Two years ago today. I don't feel as emotionally raw as I did on the one-year anniversary--I guess time really does have a way of numbing pain.

I think I feel the same as most people living along the Gulf Coast these days--one day I wake up and can't fathom the thought of living anywhere else; the next day, I'm longing to escape the realities of life here and just start over somewhere else--somewhere that doesn't have all of these problems. I dream of a city with smooth, paved streets and a local newscast that doesn't lead every day with the latest murder.

I don't think any of us envisioned how little progress we would make, two years down the road. Lakeview, St. Bernard Parish and the Lower Ninth Ward are still ghost towns, sad remnants of what they used to be. Doesn't it at least seem like all of the damaged houses should have been gutted by now?



The Katrina anniversary is upon us. And so it begins. The local newspapers and television stations have begun their coverage, and, I suppose for a brief period of time, the rest of the country will focus on us briefly at some point this week. Some will give us no more than a passing thought, some will wish us well—unfortunately, the vast majority will still not realize that Katrina was a man-made disaster in New Orleans, caused not because we’re stupid enough to live below sea level and got what was coming to us, but because the levee system that the Corps promised would hold did not. And, sadly, there will still be some mean-spirited people who will feel the need to post their scorn of New Orleans and its citizens on numerous websites, for some reason feeling better about themselves and secure in their superiority. It’s been like this for a while and I’m sure it will continue to be for years to come.

For me, August 26th is the day that the anniversary really starts to have an effect on me, as today is the day that the altering of our lives was put into motion. In my head, I've started calling it the Day of Lasts. It’s often struck me throughout life—I suppose even more so since I've had a child—about how many “lasts” we experience. There are the ones that you know are the lasts, like the last night your child sleeps in a crib before you move her into her “big girl” bed, the last time you drive a car before you trade it in, your last day at a job. But I guess I've spent a lot of time thinking about the “lasts” that you don’t know about at the time. There are so many unimportant lasts in our day-to-day living. And then there are the big ones—the last time you see your grandmother before she passes away, the last time you actually pick up your daughter in your arms before she gets too big for that, the last time that you talk to a friend with whom you've slowly been losing touch. I've always found the big lasts that we don’t know about at the time to be rather heartbreaking, in hindsight.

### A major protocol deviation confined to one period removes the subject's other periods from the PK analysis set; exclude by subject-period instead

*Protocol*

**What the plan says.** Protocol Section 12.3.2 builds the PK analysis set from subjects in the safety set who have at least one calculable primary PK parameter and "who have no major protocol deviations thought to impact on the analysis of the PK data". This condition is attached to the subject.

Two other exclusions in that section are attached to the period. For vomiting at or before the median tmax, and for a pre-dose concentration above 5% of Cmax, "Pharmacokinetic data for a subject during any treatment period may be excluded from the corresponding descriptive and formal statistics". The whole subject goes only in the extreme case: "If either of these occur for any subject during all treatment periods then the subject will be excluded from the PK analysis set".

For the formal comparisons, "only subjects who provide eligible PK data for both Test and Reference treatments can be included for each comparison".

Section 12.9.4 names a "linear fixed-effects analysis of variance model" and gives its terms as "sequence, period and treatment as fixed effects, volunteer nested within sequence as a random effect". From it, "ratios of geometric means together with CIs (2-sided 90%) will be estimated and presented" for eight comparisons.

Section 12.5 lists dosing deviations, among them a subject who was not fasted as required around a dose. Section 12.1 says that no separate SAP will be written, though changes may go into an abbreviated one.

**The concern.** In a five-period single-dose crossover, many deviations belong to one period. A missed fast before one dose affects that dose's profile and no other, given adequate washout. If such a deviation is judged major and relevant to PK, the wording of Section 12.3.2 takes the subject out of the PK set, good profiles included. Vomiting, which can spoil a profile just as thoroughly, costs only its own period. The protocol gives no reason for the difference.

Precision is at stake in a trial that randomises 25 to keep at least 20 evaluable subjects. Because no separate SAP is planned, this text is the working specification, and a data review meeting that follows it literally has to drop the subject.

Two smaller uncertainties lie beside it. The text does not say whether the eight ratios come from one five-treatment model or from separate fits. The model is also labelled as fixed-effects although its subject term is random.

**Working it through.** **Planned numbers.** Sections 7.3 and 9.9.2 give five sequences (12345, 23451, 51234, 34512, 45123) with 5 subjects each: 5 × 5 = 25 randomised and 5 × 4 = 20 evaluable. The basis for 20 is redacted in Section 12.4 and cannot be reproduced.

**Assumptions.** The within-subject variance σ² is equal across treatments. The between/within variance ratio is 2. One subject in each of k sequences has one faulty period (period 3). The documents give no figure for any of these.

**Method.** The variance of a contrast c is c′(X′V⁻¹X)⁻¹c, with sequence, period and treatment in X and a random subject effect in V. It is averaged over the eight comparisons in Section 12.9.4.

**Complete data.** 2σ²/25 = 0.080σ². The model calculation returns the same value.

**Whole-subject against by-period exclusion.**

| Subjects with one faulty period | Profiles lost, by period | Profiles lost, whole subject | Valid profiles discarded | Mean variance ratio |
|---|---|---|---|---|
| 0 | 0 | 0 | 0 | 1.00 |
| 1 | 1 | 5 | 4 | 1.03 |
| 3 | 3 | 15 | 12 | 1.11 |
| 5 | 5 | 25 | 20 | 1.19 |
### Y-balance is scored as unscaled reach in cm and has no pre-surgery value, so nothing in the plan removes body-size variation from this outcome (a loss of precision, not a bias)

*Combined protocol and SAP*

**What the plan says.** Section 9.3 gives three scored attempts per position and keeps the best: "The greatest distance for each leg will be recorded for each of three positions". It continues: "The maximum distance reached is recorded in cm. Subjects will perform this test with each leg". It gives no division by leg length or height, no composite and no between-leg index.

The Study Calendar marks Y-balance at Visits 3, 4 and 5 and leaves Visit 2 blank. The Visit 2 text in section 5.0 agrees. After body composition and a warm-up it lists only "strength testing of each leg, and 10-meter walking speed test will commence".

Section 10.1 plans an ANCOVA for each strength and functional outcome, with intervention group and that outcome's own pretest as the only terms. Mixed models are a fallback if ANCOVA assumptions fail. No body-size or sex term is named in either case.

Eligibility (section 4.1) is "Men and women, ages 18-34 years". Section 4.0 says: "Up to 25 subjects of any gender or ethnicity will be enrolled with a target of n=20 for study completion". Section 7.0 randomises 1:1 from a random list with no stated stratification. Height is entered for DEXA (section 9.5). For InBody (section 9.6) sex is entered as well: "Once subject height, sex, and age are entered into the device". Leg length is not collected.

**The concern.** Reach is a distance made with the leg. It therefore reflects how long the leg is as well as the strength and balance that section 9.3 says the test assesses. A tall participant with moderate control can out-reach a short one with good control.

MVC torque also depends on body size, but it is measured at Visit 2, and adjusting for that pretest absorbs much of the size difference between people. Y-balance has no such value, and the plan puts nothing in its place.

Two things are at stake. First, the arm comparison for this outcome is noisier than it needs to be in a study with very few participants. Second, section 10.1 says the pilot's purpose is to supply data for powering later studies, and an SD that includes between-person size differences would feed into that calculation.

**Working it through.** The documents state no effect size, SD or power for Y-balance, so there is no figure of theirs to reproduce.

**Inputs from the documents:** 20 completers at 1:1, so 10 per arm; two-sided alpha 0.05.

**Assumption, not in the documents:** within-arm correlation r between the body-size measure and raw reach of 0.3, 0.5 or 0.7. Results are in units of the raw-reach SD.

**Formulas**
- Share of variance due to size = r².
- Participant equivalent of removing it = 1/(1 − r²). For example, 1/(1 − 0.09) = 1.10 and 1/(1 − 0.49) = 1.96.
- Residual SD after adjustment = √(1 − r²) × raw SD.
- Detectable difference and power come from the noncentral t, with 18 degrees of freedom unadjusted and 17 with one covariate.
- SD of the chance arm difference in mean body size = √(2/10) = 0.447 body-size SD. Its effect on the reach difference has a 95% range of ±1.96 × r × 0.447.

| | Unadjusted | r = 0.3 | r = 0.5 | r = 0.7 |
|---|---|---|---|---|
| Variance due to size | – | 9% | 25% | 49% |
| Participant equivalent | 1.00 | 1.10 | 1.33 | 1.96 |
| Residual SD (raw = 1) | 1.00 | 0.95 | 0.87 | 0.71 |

August 26th was a day of lasts that I didn't know about at the time on a grand scale. I don’t need to detail all of them again—you can read about them here. But for a long time coming, I think August 26th will be an especially poignant day for me; it was the last day that our family, our friends, our neighbors, our city, and our region would feel normal for days and years to come. It was the last day that we got to go about our everyday lives, not knowing about the storm that had decided to re-organize in the Gulf. It was a Friday, and the majority of us were content in the knowledge that we’d have a nice weekend and then go back to our jobs and our schools and our lives on Monday morning.

You all know the story by now. Instead, on that Monday morning, we sat in living rooms or hotel rooms or shelters scattered around the country and watched Katrina come to shore. We watched the footage of houses on the Mississippi Gulf Coast reduced to splinters from Katrina’s surge, and we watched the streets of New Orleans fill with water when the levees broke.

And we didn't know it on that Friday, but by that Monday we knew--some of us had experienced the last time we would ever see a certain loved one, a friend, a neighbor, a co-worker, a pet. We had experienced the last time we'd sit in our own living rooms. We had experienced the last time we'd sleep in our own beds. We had experienced the last time we'd be able to work in a particular office, shop in a particular store, or eat in a particular restaurant. Because that's when it started sinking in that it was all gone.

I’m sure I’m not alone in thinking about two years ago today and what’s been lost since that time. A Day of Lasts.


Lives Lost

Another day, another horrifying and senseless murder in the City that Care Forgot. Nia Robertson, a 28-year-old woman who worked for the Road Home program, had her throat slashed by a complete stranger at a bar in mid-City on Wednesday night. She died several hours later. How frightening and f-ed up is that? She was just sitting in the bar, hanging out with a friend, and an unstable man knifed the man sitting next to him and then walked over to her and slashed her throat. Then he slowly walked out of the bar and started walking home, where police arrested him.

Pablo Meija Jr., a third-generation New Orleanian, was shot execution style during a robbery in New Orleans East earlier this month. He was working as a contractor and renovating a flood-damaged home when three men came into the home, robbed him and his friend, and shot him while he knelt on the ground. His wife is currently nine months pregnant with their first child.